Variable valve operation allows flow through two different compressors to be balanced even at low compressor flow rates. For example, valve operating adjustments can be made at low engine speeds, where compressor flow rates are low, to regulate compressor output. As mentioned above, control of compressor flow cannot be regulated by waste gate control where there is insufficient compressor flow to overcome the force of a waste gate closing spring. However, by varying valve timing, the amount of exhaust gas energy being delivered to the turbine can be varied, even at low engine speeds, such that flow through a turbine can be regulated. Since the turbine is coupled to the compressor through a drive shaft, valve operating adjustments regulate compressor flow at low engine speeds as well.

The present description provides several advantages over prior systems and methods. Specifically, the present method balances flow through different compressors when there is insufficient compressor output to activate a turbocharger waste gate. As a result, the present method lowers the possibility that compressors will encounter surge conditions. Further, the method can be used to regulate turbine flow at operating conditions that would otherwise require small waste gate opening amounts, which may be difficult to control. Thus, waste gate control can be reserved for conditions where larger opening amounts are used, if desired.

The present method also provides several unexpected results. For example, the method makes it possible to make finer adjustments to the turbocharger compressor flow so that the compressor may be operated closer to the surge line, thereby extending the compressor operating envelope. Also, the method can improve turbocharger durability and reduce warranty because the possibility of entering surge conditions when regulating compressor flow at low flow conditions is reduced.

The above advantages and other advantages and features of the present description will be readily apparent from the following Detailed Description when taken alone or in connection with the accompanying drawings.

BRIEF DESCRIPTION OF THE DRAWINGS

The advantages described herein will be more fully understood by reading an example of an embodiment, referred to herein as the Detailed Description, when taken alone or with reference to the drawings, wherein:

FIG. 1 is a schematic diagram of a turbocharged engine;

FIG. 2A is a flow chart of an example engine control strategy;

FIG. 2B is flow chart of another example engine control strategy;

FIG. 3 is a plot that shows example compressor flow characteristics;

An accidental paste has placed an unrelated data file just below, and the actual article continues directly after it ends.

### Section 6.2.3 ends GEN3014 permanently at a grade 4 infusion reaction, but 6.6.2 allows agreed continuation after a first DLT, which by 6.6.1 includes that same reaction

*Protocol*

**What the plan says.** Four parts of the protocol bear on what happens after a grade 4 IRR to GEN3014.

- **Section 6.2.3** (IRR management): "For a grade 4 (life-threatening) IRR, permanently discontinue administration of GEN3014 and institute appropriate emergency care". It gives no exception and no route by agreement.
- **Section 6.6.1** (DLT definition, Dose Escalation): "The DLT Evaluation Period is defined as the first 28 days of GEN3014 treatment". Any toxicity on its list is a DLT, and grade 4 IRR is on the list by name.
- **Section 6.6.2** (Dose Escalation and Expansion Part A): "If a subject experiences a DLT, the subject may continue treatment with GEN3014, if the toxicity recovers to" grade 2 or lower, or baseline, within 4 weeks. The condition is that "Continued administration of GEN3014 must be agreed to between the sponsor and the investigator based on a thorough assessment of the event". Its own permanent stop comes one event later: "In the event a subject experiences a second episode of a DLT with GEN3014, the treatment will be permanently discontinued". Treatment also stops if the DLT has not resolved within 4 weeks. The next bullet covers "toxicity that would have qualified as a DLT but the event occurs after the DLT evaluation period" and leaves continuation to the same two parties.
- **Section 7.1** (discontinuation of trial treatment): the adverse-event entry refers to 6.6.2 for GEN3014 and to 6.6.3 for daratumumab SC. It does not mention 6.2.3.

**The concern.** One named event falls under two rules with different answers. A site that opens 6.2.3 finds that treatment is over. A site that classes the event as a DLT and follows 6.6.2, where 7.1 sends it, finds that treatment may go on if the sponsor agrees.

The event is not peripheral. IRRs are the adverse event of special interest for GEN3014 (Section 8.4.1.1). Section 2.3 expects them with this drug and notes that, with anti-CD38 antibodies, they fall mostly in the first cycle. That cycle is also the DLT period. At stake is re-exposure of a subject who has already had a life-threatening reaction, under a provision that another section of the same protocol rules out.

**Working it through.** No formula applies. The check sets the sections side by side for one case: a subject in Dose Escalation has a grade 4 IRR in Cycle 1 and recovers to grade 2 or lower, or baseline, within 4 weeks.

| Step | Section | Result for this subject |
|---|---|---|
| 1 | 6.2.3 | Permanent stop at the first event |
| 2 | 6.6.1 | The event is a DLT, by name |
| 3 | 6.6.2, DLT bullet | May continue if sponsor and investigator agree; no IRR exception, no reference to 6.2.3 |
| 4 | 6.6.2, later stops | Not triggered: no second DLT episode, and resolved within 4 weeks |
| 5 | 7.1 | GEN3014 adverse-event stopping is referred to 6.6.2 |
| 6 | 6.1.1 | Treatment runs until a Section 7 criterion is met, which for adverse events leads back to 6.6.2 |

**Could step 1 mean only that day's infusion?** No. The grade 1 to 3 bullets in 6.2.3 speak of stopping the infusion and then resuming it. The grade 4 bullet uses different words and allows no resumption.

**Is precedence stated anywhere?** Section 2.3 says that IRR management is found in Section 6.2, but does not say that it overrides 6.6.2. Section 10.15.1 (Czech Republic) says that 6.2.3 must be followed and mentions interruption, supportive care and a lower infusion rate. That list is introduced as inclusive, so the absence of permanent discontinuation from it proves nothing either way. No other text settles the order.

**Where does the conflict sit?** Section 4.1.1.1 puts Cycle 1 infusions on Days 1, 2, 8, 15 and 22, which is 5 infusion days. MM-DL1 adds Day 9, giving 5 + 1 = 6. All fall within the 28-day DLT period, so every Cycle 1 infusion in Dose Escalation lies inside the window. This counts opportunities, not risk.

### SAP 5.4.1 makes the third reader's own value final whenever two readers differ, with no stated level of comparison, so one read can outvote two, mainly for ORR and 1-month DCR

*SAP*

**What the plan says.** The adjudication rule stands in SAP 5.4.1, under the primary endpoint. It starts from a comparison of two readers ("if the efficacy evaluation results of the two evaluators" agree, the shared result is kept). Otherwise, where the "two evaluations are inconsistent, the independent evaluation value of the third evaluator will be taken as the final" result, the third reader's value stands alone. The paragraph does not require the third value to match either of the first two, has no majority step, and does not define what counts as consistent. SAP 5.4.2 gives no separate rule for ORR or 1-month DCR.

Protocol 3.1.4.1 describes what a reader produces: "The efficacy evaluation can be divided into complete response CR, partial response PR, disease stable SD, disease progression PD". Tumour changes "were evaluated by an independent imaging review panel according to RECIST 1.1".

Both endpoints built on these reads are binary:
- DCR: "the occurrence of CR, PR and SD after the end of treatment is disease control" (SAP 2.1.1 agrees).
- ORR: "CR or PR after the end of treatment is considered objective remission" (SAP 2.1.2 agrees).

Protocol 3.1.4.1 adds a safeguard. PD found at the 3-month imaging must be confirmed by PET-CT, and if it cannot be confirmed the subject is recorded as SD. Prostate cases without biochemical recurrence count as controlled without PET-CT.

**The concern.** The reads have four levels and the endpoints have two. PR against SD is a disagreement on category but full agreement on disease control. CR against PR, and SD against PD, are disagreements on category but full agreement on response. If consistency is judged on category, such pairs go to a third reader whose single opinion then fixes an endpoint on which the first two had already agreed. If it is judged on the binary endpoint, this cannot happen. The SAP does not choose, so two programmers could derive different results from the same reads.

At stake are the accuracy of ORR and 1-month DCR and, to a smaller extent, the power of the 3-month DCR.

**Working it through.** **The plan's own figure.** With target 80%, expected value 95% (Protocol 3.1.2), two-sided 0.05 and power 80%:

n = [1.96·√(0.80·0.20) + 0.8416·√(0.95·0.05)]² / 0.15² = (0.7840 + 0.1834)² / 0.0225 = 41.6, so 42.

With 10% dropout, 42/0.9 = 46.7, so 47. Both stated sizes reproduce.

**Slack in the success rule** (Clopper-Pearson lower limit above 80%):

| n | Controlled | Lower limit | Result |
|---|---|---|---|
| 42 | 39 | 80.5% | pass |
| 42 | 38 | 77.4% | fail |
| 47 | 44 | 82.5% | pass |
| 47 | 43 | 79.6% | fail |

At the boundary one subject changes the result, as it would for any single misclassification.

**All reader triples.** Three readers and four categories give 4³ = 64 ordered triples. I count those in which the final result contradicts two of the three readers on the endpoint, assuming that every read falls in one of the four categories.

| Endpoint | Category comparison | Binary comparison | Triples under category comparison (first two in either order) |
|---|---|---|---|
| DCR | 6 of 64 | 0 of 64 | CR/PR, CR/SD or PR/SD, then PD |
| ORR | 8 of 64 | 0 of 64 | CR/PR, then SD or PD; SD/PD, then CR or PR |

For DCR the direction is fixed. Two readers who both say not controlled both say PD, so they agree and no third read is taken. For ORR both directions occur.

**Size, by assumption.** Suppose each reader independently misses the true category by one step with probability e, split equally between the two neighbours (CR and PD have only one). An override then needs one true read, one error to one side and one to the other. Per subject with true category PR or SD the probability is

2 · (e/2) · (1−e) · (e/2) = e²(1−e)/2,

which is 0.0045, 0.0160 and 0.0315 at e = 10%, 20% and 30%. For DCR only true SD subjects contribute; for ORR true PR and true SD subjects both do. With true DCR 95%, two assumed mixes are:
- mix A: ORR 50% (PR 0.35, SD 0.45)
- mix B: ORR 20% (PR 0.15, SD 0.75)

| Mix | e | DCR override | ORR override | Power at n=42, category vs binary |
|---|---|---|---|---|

FIG. 4 is a plot that shows the relationship between intake and exhaust valve timing on engine volumetric efficiency;

FIG. 5 is a plot of the effect of variable exhaust valve timing on cylinder airflow; and

FIG. 6 is a plot of the effect of variable intake valve timing on cylinder airflow.

DETAILED DESCRIPTION

Referring to FIG. 1, internal combustion engine 10 is controlled by electronic engine controller 12. Engine 10 includes a plurality of cylinders in a V configuration that are similar to cylinder 50. Cylinder banks 13 and 14 are comprised of three cylinders each. Intake cams 21 and 22 operate intake valves (not shown) to regulate airflow into the cylinders of banks 13 and 14. Exhaust cams 20 and 23 operate exhaust valves (not shown) to regulate exhaust flow out of cylinder banks 13 and 14. Timing of intake and exhaust cams relative to crankshaft position can be varied by adjusting phasors 76, 74, 72, and 70. Alternatively, one or more intake or exhaust valves may be operated without assistance from a mechanical cam (e.g., electrically or hydraulically actuated valves). Further, intake and/or exhaust valves may be configured to vary valve lift. Each cylinder surrounds a piston that transfers combustion energy to mechanical energy through crankshaft 40. Intake manifold 44 is in communication with electronically controlled throttle 125 and directs air to cylinder banks 13 and 14. Intake air is routed through duct 42 and mass airflow sensor 60 before being compressed by first turbocharger 30. A second turbocharger 34, also compresses air from duct 42. Compressed air is routed through duct 43 to intercooler 51 and proceeds to the inlet of electronic throttle 125.